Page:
The best IT operations actually plan for downtime. Software maintenance, new software releases, software upgrades, andr scheduled equipment repairs all can be part of planned downtime during periods of low usage to avoid unplanned downtime during periods of high usage. Downtime can be a good thing. It is ironic that the forecast can call for clear skies and not be a bad forecast. 

 

Still, the business cloud will have to be reasonably available and accountable. Let’s take a look at some specific examples.

 

Cloud Regulatory Availability Examples

Cloud financial records must be easily readable from a non-rewritable, non-erasable, and duplicated source. Electronics records under SOX must be provided to regulators with “facilities for immediate, easily readable projection or production of electronic storage media images and for producing easily readable images.” Records must be stored on non-rewritable and non-erasable media, and a duplicate copy of records must be stored separately from the original. So for purposes of SOX, the cloud needs to be easily readable, non-rewritable, non-erasable and duplicated. Ouch, that is a complicated cloud.

 

Cloud medical records must be reviewable and available for copying. Under HIPAA, patients have a right to obtain copies of their medical records within 30 days. That might seem like a long time to make copies available, but some state laws, such as that of California, shorten the time to 5 days for review and 15 days for a copy. Even if a physician has moved, retired, or died, his or her estate has an obligation to retain and make available medical records. Under state law this can be up to 10 years following a last patient visit. Disgruntled patients can file complaints. If a medical care provider decides to maintain medical data in the cloud, then the cloud better be available to provide medical data to patients when they demand it. Patients are also entitled to an accounting of disclosures of health information. That is, they are entitled to know who accessed their health records for a period of six years prior to the request. If medical records are kept in the cloud, accounting of cloud disclosures is required.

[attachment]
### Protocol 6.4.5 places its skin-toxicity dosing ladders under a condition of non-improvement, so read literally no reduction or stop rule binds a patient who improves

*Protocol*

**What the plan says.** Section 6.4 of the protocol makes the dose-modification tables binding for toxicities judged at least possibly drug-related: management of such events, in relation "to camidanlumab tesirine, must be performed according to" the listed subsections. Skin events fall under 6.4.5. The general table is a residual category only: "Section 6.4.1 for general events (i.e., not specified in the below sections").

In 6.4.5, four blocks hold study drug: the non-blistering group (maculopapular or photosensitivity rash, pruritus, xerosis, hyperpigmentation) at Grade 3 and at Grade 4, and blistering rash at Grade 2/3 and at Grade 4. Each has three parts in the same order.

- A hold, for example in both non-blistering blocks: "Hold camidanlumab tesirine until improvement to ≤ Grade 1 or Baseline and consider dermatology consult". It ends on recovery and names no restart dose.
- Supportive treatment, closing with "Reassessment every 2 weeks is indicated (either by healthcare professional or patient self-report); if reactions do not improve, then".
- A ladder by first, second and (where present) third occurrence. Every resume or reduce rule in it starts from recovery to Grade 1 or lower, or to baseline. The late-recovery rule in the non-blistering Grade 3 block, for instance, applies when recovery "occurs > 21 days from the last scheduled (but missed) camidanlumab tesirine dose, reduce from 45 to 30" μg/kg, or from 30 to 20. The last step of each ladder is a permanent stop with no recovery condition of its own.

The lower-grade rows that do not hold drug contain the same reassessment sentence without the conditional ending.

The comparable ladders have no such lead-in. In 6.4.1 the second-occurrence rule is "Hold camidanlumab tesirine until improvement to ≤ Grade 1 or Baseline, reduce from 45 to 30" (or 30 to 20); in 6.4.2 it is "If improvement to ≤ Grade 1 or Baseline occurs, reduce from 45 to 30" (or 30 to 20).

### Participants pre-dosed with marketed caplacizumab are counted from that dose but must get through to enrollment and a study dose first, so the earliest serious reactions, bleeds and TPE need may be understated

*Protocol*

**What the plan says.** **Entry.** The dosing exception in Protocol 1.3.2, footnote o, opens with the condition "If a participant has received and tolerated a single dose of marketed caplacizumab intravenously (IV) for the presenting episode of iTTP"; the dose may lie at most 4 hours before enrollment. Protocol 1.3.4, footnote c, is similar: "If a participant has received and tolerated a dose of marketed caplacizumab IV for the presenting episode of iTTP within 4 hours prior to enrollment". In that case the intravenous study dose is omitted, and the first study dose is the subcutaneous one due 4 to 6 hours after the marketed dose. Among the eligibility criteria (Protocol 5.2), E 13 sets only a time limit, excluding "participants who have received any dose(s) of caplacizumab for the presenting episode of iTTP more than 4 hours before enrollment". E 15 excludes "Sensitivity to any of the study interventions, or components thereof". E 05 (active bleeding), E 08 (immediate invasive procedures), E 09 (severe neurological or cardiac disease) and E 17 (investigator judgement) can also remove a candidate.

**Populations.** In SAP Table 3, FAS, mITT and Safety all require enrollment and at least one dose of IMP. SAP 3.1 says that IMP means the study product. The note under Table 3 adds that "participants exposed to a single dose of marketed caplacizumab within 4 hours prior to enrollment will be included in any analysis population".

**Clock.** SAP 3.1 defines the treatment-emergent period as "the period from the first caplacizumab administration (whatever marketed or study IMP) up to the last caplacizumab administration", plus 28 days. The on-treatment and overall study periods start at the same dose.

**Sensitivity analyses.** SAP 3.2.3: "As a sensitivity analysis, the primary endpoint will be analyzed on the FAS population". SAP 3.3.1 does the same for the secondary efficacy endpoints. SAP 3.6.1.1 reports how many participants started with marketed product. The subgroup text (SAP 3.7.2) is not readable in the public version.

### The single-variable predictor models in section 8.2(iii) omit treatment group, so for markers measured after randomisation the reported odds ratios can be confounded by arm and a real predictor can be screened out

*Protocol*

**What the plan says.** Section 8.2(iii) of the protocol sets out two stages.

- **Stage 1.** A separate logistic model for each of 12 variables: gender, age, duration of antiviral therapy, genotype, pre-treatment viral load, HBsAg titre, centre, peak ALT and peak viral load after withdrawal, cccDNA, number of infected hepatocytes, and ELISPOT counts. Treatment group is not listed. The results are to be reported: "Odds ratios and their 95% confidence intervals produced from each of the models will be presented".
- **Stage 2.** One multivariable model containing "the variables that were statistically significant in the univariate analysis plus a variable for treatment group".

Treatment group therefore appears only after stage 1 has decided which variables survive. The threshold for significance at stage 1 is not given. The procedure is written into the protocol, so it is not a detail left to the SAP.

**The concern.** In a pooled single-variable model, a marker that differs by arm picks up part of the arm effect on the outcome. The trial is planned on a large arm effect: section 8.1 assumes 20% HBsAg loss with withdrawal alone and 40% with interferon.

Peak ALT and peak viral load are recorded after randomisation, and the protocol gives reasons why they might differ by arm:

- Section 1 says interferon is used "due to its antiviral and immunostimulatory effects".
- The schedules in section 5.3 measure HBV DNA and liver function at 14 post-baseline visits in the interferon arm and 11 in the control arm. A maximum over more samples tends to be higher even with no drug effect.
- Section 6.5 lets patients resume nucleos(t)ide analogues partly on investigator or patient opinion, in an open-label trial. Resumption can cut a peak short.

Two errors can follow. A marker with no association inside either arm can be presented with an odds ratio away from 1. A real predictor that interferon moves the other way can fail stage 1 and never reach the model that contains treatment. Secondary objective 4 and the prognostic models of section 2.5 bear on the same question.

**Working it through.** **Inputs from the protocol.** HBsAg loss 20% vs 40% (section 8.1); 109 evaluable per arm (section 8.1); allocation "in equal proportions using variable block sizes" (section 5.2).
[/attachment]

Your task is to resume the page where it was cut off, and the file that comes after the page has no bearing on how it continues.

Microsoft Cloud Availability

With this big wind-up, let’s take a look at a sampling of what some Microsoft products and services offer in terms of cloud availability. Ultimately, the availability of records in the cloud for purposes of regulatory compliance can be greatly enhanced by the cloud software that houses the data, and Microsoft does a great job making the cloud available.

 

SharePoint

Microsoft SharePoint Online has a 99.99 percent scheduled uptime backed by a service level agreement. This means that it is down less than an hour per year. Nice! SharePoint is designed to work in conjunction with desktop software. In the event of network outage, critical information is still accessible. This is a big advantage of working with Office and SharePoint over other solutions.

 

Exchange

Microsoft Exchange Online has a 99.99 percent scheduled uptime backed by a service level agreement.